Posted in Television

Red Wedding

RedWedding

It was far worse than I had envisioned.

Having dipped into “A Storm of Swords,” I knew what was in store on “Game of Thrones.” But the show runners, in a significant departure from George R.R. Martin’s novels, ratcheted up the horror by having Robb bring Talisa to the wedding, only to see their unborn child murdered as the Freys’ first victim.

The images are indelible: Walder Frey’s just-this-close to insulting welcome to the Stark party, his ribald assessment of Talisa, the diversionary yet mocking choice of the prettiest of his daughters as Edmure Tully’s bride.

And then…the shadow crossing Catelyn’s face as the doors to the Great Hall are shut, the look she exchanges with Roose Bolton, the commencement of the slaughter as Talisa is viciously stabbed to eradicate all traces of House Stark. One heartbreaking image after another: Robb’s cradling his dead wife, his struggle to his feet at his mother’s entreaty, Cat’s raw and desperate plea to Walder Frey, the farewell gaze between mother and son before both are slaughtered. And Cat, her spirit visibly murdered before her throat is slit. The cut to the eerily silent end credits was a stroke of genius.

The only good news last night was the continued resilience of three other Stark children. Jon’s refusal to execute a friend and his subsequent escape were something to cheer for, though his missed reunion with Bran was incredibly frustrating. Yet Bran’s ability to “see” him, among other astonishing powers he displayed last night, was breathtaking. Although the Red Wedding demonstrated that it’s best not to get too invested in a character, my money’s on Bran.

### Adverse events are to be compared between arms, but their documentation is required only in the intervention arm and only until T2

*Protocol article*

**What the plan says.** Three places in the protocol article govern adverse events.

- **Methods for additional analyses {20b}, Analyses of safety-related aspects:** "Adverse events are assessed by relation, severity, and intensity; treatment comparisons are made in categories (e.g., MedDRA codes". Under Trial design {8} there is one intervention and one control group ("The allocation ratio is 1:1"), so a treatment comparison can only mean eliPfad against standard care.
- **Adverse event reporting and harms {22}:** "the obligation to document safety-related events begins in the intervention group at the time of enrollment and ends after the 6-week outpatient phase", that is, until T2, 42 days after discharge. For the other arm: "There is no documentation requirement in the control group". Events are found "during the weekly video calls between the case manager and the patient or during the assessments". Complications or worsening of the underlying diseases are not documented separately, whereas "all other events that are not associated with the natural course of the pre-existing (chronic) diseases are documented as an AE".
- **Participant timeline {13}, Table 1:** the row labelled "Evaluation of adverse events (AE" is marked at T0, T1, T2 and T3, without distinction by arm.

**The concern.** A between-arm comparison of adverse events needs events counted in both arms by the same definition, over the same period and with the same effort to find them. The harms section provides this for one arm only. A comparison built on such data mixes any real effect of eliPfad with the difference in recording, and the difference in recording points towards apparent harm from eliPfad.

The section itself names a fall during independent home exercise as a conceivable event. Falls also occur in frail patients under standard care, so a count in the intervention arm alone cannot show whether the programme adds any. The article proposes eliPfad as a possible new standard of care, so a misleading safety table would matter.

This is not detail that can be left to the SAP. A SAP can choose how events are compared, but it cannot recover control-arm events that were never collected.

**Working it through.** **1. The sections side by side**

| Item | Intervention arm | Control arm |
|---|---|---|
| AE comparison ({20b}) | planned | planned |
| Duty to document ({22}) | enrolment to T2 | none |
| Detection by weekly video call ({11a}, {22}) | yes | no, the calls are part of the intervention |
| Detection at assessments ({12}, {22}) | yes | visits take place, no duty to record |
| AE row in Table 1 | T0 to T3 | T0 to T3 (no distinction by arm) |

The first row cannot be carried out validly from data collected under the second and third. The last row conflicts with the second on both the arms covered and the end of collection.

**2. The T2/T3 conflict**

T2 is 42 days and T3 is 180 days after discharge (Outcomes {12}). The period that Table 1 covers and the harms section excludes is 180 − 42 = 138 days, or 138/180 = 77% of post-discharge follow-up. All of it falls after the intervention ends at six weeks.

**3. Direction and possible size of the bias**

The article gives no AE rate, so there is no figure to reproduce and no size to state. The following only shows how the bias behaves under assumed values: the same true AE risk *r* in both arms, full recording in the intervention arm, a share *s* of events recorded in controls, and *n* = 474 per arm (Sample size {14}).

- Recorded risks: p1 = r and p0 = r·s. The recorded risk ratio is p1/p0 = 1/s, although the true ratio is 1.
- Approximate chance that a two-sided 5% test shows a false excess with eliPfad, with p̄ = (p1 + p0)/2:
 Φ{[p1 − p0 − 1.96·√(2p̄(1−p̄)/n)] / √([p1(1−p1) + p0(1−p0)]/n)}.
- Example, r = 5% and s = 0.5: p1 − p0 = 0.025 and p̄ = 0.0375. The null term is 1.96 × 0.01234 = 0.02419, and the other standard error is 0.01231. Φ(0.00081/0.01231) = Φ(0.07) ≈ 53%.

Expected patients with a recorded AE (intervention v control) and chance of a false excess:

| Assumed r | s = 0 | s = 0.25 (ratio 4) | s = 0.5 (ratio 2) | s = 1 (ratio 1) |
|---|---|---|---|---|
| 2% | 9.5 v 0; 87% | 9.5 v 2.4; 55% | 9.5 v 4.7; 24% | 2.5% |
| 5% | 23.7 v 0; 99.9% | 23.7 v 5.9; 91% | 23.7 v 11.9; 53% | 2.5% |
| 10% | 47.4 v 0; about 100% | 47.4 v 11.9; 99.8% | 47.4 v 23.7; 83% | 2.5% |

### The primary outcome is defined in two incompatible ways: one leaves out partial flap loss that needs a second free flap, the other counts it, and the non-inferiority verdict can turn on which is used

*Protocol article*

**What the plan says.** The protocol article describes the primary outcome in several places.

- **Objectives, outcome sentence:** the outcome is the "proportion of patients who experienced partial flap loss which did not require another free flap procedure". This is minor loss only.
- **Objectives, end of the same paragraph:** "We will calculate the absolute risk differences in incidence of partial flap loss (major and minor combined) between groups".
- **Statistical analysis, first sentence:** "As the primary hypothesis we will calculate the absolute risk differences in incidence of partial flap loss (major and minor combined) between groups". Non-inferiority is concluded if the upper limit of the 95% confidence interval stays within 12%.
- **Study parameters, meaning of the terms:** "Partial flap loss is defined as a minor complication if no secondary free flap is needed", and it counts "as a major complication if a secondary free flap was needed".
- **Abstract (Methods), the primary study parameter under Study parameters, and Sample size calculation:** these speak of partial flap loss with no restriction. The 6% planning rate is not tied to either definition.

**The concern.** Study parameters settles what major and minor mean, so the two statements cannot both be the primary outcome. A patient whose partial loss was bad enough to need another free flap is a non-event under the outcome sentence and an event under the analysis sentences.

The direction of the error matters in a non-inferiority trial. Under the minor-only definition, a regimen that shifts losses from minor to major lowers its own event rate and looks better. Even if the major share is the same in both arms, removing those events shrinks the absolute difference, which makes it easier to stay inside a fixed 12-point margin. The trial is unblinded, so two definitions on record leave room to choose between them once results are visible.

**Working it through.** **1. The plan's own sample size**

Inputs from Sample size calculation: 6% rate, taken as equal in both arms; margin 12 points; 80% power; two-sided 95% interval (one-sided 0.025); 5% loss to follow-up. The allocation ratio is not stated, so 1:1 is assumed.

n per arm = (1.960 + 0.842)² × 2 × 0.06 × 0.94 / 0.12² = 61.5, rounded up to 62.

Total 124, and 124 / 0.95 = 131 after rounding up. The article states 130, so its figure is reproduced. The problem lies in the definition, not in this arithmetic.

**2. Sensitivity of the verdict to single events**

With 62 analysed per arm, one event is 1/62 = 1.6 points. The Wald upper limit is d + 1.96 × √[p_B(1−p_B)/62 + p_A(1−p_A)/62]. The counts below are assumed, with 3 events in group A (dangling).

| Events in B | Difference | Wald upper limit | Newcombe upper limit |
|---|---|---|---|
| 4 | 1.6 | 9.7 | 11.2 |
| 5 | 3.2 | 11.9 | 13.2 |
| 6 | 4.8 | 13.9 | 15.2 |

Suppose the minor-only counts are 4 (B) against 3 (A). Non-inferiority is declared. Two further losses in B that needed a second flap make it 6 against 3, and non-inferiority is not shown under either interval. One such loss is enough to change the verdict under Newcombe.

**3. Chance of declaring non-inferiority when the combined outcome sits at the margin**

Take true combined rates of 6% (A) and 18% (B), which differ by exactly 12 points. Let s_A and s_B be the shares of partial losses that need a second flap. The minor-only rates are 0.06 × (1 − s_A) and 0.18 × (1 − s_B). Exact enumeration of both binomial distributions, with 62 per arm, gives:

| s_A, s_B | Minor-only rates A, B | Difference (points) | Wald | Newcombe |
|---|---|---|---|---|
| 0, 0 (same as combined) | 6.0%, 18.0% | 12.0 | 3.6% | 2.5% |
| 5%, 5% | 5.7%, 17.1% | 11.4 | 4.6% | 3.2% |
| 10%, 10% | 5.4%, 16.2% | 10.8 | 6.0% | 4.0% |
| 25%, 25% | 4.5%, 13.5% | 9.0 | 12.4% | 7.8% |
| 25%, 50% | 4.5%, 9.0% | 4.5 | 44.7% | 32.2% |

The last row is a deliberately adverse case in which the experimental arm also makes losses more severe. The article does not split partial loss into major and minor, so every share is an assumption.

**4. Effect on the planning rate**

And poor Arya. After witnessing her father’s condemnation (if not his actual execution), to see Robb’s direwolf breathe his last at the hands of Frey men and realize its significance was very hard to take. It’s ironic that the man whose name is featured in her recited roll of revenge has twice saved her life. I look forward to more of her relationship with the Hound in the future.

I’m going to miss Robb. He was wrong in nearly every move he made, and his unhappy end was foretold the day he married Talisa. He came too late to realize that Mother, with all her faults, was a better strategist than he, even if Catelyn showed herself in the end to be more Stark than Tully. She, like her late husband, thought honor would carry the day, and indeed, that even Walder Frey shared that value. Honor has proven to be the Starks’ greatest failing, and it will be interesting to see if the younger family members learn from their elders’ mistaken trust.

I expect not a few Emmy nominations for “The Rains of Castamere,” most prominently for Michelle Fairley’s performance as Catelyn Stark. It’s not often that you see an actor go flat out, as if tearing off a piece of her soul, but she did. Just unforgettable.

Doing my damnedest not to spoil here, but—originally I was hoping that Season Three of “Game of Thrones” would end with the events of yet another wedding (if you know what I mean—hint, hint). But after last night, I think the audience desperately needs the payoff of the Epilogue of “A Storm of Swords.” Let’s not wait until next season to see it. Magic is all.

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